Ok - I tried to say it nicely but I can't - I don't consider "gifted" special needs.
post #7 of 92
Quote:
Originally Posted by 4imprints
I also think there is a difference between "special needs" and "Special Needs". Although I think that sometimes the "two standard deviations" is too stringent I also think that they are necessary.

Ok - I tried to say it nicely but I can't - I don't consider "gifted" special needs.
Okay, you say that two standard deviations from the mean are "Special Needs" Why not two standard deviations in any direction?

-Angela
post #8 of 92
Thread Starter 
Quote:
I think you have a great attitude with your dd! Kids should be treated as normall as possible and not see themselves as having special needs except where they need some extra help. I have see parents who actually hold their kids back because they think they can't do something,
I try to have a good attitude - having a crappy one won't help things, will it? LOL! Though I do find I sometimes hold her back when she's perfectly capable of doing something - most of the time though I let her explore things on her own b/c despite it all, she's very independant.

I do understand what some of you are saying about sn's and SN's differences. In a way, all my kids have special needs - they all receive speech therapy for one reason or another. At the same time, since my four siblings and I also had ST, I don't think it's all that special, just normal for our family. And while some people might want to classify my oldest as having some sn's, I don't see it. He's got his quirks, and I've had to get more than creative in dealing with them, but his quirks have been due to being too smart for his own good - and I mean that seriously. He could understand adult conversations, but emotionally was still a small child, so couldn't always process things well. Like when he was four, we were driving someplace and dh and I were discussing his uncle's case about tire tread seperation. Later that day, our ds refused to get into the car. When I asked why, he wanted to know if we had the good or bad tires. So when Sept. 11th happened (and dh traveled a lot for business back then, and had flown out of Boston the week before), we basically kept him ignorant of it all b/c he would have understood too much. As he's gotten older, it's gotten better b/c he's catching up emotionally, but we still have times where we have to explain things to him in detail.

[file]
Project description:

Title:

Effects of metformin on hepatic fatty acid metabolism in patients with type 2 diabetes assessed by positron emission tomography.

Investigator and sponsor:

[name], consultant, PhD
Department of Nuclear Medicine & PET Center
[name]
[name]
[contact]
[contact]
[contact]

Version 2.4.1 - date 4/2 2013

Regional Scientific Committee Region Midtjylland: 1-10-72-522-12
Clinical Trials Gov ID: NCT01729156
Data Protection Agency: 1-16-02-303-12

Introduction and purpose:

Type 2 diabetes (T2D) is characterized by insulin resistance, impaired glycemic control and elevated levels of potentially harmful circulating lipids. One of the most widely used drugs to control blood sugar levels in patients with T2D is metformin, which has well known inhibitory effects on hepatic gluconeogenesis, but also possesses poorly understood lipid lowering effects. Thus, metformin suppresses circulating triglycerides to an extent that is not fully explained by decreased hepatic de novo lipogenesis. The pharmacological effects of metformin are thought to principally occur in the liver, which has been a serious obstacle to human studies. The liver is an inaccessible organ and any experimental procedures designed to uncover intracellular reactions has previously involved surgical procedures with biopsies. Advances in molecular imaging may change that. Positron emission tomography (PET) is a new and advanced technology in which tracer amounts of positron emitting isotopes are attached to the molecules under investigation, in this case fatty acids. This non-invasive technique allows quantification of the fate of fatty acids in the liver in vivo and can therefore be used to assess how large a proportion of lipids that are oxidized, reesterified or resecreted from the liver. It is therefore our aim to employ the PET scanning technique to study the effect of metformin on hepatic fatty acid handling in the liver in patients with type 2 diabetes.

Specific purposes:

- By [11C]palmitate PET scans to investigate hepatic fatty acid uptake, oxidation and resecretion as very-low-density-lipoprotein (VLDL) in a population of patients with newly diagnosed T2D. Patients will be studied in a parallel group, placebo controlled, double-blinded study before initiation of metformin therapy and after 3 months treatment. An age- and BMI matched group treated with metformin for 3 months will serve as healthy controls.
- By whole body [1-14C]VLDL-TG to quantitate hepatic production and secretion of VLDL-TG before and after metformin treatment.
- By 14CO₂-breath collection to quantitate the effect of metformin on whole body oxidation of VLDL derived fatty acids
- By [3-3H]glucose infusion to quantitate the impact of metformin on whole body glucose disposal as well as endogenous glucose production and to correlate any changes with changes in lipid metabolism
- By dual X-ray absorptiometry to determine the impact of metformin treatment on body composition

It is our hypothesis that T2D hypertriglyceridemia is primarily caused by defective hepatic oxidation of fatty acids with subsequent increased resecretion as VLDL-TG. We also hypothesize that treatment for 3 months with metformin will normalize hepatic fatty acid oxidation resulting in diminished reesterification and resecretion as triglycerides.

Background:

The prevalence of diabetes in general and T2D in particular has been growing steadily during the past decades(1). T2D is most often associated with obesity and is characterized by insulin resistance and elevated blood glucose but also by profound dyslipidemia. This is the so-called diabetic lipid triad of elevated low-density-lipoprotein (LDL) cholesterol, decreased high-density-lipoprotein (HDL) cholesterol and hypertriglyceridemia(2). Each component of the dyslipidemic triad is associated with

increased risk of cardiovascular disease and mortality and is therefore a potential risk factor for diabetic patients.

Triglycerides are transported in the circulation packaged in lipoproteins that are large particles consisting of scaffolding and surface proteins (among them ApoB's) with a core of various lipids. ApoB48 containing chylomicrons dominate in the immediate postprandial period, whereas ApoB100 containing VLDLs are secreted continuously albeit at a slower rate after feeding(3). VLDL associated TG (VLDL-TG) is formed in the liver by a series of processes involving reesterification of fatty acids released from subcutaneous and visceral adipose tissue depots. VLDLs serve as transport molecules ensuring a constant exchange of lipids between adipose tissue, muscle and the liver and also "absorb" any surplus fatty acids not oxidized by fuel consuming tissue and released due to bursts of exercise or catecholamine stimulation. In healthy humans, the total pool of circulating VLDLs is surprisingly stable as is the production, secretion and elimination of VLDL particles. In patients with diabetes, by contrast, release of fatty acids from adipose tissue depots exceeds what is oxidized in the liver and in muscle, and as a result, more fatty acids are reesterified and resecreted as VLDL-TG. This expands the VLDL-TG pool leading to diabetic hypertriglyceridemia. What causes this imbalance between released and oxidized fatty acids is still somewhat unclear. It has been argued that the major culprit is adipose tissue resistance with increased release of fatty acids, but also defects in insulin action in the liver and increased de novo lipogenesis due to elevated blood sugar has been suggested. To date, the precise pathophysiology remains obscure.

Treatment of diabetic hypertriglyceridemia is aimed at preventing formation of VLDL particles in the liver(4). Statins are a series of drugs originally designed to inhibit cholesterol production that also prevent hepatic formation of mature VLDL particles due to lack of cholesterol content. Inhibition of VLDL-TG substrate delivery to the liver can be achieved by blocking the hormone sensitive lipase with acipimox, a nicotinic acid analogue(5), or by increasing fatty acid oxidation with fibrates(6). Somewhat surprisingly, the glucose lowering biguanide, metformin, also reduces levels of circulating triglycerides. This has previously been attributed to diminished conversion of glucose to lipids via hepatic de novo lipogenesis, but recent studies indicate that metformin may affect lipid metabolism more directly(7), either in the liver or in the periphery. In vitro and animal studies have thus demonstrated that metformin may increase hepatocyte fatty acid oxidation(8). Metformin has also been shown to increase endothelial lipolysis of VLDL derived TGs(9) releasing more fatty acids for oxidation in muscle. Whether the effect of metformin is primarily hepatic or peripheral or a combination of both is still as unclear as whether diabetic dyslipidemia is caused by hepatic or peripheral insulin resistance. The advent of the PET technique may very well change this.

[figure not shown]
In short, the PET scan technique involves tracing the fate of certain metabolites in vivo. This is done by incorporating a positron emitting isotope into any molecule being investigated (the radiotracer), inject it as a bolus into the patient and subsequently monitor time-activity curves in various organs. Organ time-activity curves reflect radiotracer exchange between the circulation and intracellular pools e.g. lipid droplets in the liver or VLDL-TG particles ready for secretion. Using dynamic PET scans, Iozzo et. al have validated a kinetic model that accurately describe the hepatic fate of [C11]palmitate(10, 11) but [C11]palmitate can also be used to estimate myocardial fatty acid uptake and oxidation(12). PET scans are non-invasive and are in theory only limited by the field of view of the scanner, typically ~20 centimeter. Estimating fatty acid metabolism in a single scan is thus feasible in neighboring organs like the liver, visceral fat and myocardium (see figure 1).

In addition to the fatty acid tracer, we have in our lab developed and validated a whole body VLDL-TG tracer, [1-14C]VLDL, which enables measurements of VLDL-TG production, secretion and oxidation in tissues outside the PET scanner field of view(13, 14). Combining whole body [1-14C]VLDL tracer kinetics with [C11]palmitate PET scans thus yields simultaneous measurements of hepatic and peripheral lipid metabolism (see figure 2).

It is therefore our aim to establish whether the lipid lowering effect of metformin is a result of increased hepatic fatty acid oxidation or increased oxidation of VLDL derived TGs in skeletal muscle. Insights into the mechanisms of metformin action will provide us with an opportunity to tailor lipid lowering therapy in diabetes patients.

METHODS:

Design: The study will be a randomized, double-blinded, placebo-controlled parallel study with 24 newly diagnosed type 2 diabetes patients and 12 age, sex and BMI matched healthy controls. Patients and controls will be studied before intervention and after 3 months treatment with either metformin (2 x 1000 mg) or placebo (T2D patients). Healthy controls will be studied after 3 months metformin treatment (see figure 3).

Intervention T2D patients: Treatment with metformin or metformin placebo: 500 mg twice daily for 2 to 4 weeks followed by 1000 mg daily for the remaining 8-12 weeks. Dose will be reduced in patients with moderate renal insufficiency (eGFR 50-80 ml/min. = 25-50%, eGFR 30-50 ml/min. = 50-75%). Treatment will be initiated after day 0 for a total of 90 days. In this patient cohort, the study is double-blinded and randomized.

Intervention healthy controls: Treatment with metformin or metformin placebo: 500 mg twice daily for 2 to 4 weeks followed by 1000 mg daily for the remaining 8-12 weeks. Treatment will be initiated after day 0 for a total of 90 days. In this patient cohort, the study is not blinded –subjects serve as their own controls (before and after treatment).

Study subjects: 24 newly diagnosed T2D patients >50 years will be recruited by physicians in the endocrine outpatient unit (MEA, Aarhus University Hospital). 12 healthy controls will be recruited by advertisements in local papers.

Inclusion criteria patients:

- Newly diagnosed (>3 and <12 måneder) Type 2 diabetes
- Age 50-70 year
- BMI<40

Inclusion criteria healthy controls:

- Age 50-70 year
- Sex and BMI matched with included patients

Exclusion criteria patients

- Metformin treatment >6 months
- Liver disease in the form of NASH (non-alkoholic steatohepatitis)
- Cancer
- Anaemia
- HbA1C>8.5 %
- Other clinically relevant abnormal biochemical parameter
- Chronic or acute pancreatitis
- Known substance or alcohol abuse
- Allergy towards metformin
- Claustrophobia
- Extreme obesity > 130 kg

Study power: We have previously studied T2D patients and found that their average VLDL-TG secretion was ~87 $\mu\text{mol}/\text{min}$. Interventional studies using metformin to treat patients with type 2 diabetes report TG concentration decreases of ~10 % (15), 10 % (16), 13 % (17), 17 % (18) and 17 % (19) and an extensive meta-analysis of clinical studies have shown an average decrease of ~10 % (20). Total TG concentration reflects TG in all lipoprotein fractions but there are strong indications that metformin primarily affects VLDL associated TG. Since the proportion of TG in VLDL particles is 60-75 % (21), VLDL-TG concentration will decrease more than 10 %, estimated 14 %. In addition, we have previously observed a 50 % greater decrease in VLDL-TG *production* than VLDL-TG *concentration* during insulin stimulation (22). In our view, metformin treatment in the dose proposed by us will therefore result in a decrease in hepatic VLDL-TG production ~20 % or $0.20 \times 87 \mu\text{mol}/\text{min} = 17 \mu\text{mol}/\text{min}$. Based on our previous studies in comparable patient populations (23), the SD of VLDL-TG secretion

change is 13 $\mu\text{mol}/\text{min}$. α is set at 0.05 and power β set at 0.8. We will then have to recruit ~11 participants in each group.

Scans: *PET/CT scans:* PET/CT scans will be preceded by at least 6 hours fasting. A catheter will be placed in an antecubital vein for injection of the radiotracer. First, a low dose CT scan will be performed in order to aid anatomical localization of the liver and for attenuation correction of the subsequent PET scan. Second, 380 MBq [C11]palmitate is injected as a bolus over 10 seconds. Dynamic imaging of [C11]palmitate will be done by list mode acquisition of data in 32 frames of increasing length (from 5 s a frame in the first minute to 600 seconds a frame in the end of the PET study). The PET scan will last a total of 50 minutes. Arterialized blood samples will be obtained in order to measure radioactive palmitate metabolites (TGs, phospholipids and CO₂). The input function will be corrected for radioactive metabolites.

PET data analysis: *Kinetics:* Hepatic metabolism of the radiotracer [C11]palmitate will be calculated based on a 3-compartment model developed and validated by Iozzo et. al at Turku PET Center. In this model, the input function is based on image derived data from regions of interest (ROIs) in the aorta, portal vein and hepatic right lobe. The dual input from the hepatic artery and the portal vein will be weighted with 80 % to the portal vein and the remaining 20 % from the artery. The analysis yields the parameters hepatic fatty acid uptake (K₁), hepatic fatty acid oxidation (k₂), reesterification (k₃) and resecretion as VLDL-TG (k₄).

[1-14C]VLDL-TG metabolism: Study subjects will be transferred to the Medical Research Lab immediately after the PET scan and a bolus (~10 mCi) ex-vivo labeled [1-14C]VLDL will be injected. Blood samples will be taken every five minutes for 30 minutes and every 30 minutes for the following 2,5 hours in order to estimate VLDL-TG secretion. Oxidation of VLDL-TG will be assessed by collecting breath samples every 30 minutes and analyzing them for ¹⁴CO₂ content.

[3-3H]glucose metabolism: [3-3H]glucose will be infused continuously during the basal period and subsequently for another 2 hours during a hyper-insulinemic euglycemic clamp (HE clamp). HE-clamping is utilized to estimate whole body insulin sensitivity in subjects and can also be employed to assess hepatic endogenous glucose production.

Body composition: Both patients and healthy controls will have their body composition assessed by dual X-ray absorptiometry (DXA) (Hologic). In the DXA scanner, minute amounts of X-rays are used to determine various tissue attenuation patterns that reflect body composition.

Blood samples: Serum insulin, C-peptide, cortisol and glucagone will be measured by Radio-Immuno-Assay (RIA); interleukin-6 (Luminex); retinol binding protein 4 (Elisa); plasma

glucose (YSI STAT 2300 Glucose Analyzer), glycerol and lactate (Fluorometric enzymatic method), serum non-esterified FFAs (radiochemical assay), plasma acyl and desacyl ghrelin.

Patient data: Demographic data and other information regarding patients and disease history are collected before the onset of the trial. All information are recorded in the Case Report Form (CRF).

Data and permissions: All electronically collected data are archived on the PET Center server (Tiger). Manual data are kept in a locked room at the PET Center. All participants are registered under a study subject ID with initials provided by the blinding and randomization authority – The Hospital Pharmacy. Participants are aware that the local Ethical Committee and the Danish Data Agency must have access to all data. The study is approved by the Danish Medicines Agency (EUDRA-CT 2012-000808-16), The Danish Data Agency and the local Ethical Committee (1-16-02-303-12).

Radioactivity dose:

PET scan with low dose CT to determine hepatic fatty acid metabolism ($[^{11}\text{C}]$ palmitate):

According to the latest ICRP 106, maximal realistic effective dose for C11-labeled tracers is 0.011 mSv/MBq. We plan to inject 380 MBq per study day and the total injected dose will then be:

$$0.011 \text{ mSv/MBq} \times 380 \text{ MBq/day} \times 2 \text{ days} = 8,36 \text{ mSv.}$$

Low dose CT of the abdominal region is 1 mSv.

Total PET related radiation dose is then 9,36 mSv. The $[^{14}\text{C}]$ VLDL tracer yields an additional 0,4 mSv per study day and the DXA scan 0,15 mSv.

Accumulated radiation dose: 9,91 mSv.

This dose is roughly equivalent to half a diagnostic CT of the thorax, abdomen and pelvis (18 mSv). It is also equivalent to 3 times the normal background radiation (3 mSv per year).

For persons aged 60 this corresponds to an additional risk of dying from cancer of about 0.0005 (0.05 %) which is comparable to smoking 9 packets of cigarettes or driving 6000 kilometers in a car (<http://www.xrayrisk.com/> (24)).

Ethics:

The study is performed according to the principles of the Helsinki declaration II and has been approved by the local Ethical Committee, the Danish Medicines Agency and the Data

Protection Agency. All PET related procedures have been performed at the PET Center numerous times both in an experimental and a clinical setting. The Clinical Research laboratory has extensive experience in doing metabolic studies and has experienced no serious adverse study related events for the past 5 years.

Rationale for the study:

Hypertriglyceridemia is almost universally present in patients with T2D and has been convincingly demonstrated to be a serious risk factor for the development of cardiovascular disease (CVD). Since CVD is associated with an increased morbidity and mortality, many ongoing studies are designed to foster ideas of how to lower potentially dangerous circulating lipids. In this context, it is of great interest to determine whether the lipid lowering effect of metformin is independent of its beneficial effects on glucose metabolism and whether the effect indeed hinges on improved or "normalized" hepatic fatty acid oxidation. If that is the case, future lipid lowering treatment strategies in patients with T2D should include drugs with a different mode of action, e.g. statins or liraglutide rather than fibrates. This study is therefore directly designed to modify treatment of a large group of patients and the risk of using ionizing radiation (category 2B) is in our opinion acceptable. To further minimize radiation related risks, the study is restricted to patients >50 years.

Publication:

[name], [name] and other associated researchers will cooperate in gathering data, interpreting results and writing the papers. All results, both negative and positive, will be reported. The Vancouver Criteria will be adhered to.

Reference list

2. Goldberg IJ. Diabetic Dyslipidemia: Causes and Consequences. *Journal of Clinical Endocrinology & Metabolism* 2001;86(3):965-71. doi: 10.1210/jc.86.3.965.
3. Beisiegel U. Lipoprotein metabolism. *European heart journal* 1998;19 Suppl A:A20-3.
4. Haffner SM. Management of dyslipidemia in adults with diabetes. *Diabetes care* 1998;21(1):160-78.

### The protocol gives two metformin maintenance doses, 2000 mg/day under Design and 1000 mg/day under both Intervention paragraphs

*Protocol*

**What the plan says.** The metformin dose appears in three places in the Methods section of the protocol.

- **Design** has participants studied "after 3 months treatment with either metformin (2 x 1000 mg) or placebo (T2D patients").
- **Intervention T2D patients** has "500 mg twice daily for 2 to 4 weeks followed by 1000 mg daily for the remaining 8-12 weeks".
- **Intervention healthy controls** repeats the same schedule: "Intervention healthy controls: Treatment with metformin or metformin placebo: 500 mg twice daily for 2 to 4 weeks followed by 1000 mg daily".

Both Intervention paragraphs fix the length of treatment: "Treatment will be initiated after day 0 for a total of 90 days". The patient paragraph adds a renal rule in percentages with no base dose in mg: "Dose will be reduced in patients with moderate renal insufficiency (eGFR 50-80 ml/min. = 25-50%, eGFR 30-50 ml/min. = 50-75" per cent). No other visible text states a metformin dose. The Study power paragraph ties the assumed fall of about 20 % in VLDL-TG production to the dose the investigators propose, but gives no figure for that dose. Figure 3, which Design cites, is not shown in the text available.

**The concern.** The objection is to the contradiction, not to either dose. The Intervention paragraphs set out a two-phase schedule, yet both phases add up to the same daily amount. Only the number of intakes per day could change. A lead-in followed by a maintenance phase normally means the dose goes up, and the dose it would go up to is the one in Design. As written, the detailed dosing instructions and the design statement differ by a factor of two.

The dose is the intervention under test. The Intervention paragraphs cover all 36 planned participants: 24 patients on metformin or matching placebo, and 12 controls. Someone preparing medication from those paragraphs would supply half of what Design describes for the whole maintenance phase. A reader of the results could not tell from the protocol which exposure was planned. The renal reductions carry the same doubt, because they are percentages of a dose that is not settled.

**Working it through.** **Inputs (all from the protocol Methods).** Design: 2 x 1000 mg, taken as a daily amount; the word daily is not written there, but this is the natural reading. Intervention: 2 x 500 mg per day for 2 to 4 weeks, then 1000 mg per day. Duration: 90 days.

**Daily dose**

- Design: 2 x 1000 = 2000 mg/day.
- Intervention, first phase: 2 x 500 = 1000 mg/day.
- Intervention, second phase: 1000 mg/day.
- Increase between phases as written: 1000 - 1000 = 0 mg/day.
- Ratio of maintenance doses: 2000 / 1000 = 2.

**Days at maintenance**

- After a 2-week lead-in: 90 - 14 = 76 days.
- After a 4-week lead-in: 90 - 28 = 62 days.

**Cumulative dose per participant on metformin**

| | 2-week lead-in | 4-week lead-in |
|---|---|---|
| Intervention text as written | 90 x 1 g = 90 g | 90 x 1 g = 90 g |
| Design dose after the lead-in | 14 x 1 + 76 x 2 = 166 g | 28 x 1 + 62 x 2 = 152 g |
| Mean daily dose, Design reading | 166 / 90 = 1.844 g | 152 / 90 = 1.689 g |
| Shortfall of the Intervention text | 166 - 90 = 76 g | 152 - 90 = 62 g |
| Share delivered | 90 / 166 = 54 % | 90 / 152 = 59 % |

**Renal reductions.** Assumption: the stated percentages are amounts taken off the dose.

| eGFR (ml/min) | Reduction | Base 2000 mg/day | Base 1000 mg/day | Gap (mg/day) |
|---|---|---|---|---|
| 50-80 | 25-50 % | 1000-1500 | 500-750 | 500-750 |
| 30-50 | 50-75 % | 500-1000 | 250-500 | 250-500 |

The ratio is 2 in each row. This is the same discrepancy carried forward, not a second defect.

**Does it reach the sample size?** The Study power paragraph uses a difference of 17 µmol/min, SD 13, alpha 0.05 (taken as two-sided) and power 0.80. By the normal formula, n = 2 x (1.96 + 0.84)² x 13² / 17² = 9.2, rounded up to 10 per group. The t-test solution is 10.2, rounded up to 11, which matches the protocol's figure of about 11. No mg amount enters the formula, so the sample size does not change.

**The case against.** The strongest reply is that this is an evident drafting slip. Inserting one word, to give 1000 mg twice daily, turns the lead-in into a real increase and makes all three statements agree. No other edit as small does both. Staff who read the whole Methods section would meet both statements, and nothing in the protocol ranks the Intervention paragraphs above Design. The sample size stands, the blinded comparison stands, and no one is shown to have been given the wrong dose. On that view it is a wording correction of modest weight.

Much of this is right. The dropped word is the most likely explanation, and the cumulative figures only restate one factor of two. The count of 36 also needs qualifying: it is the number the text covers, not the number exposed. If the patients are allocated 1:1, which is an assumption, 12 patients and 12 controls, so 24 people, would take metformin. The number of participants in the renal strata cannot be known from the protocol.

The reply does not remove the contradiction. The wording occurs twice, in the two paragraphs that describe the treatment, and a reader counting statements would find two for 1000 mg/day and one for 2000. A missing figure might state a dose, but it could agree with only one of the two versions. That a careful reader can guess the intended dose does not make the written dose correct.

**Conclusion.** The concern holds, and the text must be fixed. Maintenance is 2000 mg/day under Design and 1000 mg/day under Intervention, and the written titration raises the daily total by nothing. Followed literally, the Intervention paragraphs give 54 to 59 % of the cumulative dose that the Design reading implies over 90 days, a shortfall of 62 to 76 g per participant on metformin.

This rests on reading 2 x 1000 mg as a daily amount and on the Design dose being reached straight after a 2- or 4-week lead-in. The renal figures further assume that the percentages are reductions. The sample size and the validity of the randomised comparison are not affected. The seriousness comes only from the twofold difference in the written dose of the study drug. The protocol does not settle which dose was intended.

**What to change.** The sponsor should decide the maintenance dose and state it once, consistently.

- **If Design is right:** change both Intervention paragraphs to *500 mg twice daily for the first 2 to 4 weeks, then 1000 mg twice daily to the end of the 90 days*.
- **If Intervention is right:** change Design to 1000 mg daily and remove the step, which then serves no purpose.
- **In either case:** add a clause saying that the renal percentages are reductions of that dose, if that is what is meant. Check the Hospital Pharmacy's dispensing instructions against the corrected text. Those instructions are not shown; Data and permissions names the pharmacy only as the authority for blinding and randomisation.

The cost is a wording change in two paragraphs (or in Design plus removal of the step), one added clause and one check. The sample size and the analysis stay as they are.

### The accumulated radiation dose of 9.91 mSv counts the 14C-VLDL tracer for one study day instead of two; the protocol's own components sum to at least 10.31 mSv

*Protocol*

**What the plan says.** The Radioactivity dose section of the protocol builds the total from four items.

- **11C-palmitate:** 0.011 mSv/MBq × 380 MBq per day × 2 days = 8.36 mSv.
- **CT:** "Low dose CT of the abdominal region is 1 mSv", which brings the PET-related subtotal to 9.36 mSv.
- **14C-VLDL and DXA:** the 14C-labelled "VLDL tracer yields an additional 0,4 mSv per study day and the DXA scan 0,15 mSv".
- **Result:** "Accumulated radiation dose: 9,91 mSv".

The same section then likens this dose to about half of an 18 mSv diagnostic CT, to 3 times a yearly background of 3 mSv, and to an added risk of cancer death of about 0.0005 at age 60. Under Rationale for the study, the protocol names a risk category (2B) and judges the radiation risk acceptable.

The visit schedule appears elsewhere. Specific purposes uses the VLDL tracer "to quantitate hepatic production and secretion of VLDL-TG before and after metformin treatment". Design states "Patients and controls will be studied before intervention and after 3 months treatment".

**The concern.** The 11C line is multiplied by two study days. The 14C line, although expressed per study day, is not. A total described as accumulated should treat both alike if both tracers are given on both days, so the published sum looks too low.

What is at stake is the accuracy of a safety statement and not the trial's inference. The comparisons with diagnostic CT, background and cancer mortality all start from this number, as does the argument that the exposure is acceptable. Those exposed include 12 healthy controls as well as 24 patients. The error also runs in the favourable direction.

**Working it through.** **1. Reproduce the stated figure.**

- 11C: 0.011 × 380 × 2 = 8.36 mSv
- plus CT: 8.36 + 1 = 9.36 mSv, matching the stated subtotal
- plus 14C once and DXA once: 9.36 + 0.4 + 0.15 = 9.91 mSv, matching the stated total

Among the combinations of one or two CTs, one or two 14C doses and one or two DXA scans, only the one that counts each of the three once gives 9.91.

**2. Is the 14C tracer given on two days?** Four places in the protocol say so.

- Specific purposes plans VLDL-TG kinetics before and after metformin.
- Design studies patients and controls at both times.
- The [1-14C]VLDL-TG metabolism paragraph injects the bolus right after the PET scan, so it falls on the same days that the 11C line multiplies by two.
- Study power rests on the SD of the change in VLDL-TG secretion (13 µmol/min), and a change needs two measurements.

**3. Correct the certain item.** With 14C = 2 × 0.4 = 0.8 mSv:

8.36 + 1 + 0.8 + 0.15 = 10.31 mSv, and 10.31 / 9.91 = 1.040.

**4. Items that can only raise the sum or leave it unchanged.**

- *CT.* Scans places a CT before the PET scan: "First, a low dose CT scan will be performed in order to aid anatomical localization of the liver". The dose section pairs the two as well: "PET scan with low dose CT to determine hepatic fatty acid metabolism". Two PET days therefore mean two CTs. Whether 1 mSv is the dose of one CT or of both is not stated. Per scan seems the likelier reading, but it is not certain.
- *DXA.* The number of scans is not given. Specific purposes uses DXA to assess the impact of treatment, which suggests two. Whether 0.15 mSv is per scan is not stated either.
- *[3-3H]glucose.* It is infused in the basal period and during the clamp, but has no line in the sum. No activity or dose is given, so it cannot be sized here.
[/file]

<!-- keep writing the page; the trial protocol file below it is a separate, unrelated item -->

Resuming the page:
Okay, rambling...

But as for my dd, it's almost as if the older she gets, the more special needs she becomes. At the same time though, there are bits of normalcy that shine through, like her love of shoes or carrying a little purse about. And it's not like she needs special care, just a little more attention to what she's doing to ensure she doesn't hurt herself (though I could say the same thing about my 8 yr old daredevil!)
post #9 of 92